With the official start of summer just around the corner, many companies are planning company picnics, barbecues, and outings to celebrate the season. The good news is that these events are a great opportunity to thank employees for hard work and to encourage them to mingle outside of the normal work setting. The less fun news is that it’s important to ensure they happen responsibly because there can be risk involved. With thoughtful planning and communication, you can have sunny summer events.
We’ve broken it down into Do’s and Don’ts for you:
Follow your stated employee policies. Keep in mind that picnics, parties, or outings are employer-sponsored, so the company may be responsible for whatever happens at the event and sometimes for events that occur after the party. Be sure to emphasize that all guidelines will apply to the event even if it is off-site or after work hours.
Consider taking steps to limit alcohol consumption. If you decide that alcohol will be served and the event is off-site and after hours, provide plenty of food rich in carbs and protein to slow the absorption of alcohol into the bloodstream. You can also have a cash bar, limit the number of drink tickets, or close the bar after a specified amount of time to deter over-consumption.
Make sure your employees get home safely. Offer incentives to employees who volunteer to be designated drivers or arrange transportation and accommodations. Thinking ahead about transportation demonstrates responsibility on the employer’s part, as well as potentially minimizing the company’s liability if an employee causes an accident while driving under the influence.
Determine how to handle pay issues in advance of the event. It’s not required to pay employees that voluntarily attend an event after hours. However, nonexempt employees need to be compensated if they are working the event or if attendance is mandatory. If the event is held during regular work hours, then all employees would be paid for attending the party.
Make it a family affair. Experts suggest that employee behavior actually improves at company events when spouses or partners and children are present. If your budget allows, it can be a giant gesture to include the entire family in the fun and one that many employees appreciate. Summer picnics especially lend themselves to games and activities suitable for children. Be sure to review your liability coverage with your broker first.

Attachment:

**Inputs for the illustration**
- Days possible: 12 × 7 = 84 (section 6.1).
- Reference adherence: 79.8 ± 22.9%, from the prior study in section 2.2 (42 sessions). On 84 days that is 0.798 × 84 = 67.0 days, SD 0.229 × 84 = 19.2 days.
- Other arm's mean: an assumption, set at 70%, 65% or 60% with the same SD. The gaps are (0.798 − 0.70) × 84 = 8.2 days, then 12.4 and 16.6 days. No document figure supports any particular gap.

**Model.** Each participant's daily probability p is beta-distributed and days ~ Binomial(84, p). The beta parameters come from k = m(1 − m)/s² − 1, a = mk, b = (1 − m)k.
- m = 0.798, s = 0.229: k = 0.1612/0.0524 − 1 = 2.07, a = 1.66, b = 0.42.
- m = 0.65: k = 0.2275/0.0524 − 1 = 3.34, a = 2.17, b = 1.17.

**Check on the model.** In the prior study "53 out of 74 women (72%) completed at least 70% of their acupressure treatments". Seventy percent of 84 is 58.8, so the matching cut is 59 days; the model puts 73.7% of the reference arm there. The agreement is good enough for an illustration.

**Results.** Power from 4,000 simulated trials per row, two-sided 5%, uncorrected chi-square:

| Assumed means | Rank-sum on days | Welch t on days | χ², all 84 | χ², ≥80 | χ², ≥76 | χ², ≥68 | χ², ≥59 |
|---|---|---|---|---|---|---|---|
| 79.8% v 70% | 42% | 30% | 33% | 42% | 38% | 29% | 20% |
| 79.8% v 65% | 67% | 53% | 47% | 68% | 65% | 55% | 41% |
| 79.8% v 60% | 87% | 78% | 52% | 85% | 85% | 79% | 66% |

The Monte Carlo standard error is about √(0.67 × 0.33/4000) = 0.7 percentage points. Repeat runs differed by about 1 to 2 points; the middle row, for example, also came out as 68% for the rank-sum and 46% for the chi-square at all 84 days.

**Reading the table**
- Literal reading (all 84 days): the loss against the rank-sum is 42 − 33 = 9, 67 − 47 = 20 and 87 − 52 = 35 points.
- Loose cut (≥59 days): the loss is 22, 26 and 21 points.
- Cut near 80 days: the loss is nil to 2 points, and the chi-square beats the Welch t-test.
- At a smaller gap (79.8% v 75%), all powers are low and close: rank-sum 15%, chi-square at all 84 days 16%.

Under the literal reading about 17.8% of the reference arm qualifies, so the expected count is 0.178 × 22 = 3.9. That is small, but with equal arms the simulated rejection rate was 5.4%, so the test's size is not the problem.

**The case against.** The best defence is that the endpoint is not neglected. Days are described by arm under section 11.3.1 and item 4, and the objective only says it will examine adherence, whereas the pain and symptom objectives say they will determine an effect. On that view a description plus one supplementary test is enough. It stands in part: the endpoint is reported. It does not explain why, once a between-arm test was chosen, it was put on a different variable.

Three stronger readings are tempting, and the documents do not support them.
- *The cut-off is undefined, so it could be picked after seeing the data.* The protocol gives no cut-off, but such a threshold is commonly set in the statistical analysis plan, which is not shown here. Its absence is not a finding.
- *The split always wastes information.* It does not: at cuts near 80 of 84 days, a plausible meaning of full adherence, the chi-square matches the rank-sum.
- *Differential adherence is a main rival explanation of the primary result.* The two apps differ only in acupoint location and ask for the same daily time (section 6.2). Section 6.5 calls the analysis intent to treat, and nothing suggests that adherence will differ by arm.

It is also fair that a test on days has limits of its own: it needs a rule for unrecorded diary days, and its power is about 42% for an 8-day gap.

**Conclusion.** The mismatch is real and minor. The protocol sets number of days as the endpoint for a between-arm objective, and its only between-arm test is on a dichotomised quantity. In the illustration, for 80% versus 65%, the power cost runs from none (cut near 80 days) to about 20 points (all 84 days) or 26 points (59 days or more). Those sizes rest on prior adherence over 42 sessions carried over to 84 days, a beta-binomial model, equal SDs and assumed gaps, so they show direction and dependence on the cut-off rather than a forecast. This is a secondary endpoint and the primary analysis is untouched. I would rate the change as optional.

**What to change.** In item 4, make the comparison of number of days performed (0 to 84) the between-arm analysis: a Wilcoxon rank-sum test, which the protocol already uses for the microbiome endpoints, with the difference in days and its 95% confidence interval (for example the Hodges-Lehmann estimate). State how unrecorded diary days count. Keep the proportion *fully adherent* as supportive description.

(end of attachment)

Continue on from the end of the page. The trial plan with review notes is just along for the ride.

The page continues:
Don’t allow employees to get away with any bad behavior. Follow up on any complaints associated with the event and conduct a thorough investigation. Racial or sexual jokes, gossiping about office relationships, and unwelcome touching should not be permitted during the event just as they are not allowed in the office.
Don’t make your event work related to avoid liability for any injuries. Typically, workers’ compensation does not apply if the injury is “incurred in the pursuit of an activity, the major purpose of which is social or recreational.” If the carrier determines that the company event was truly voluntary and not related to work, then the carrier would most likely deny the claim.
Don’t penalize employees who choose not to attend. The message may be misinterpreted and could create employee relations concerns.
Don’t serve alcohol if your policies do not permit drinking either on your company’s premises or during work hours and you plan to have the event at the office as a part of the workday. Remind your supervisors to set a good example, keep an eye out for employee behavior that needs managing, and to deter employees from any informal gathering after the event that gets the alcohol flowing.
Don’t forget to reach out to your broker if you have any questions or concerns regarding insurance liability risks. Summer is a super time to enjoy the weather and give employees some well-deserved fun. Events like picnics, trips to the ballpark or barbecues sustain a positive work culture, but it’s important to be aware of potential issues that could arise and to plan accordingly. We’re here to help you along the way, as are your brokers, so be sure to leverage all your resources.
Originally published by www.thinkhr.com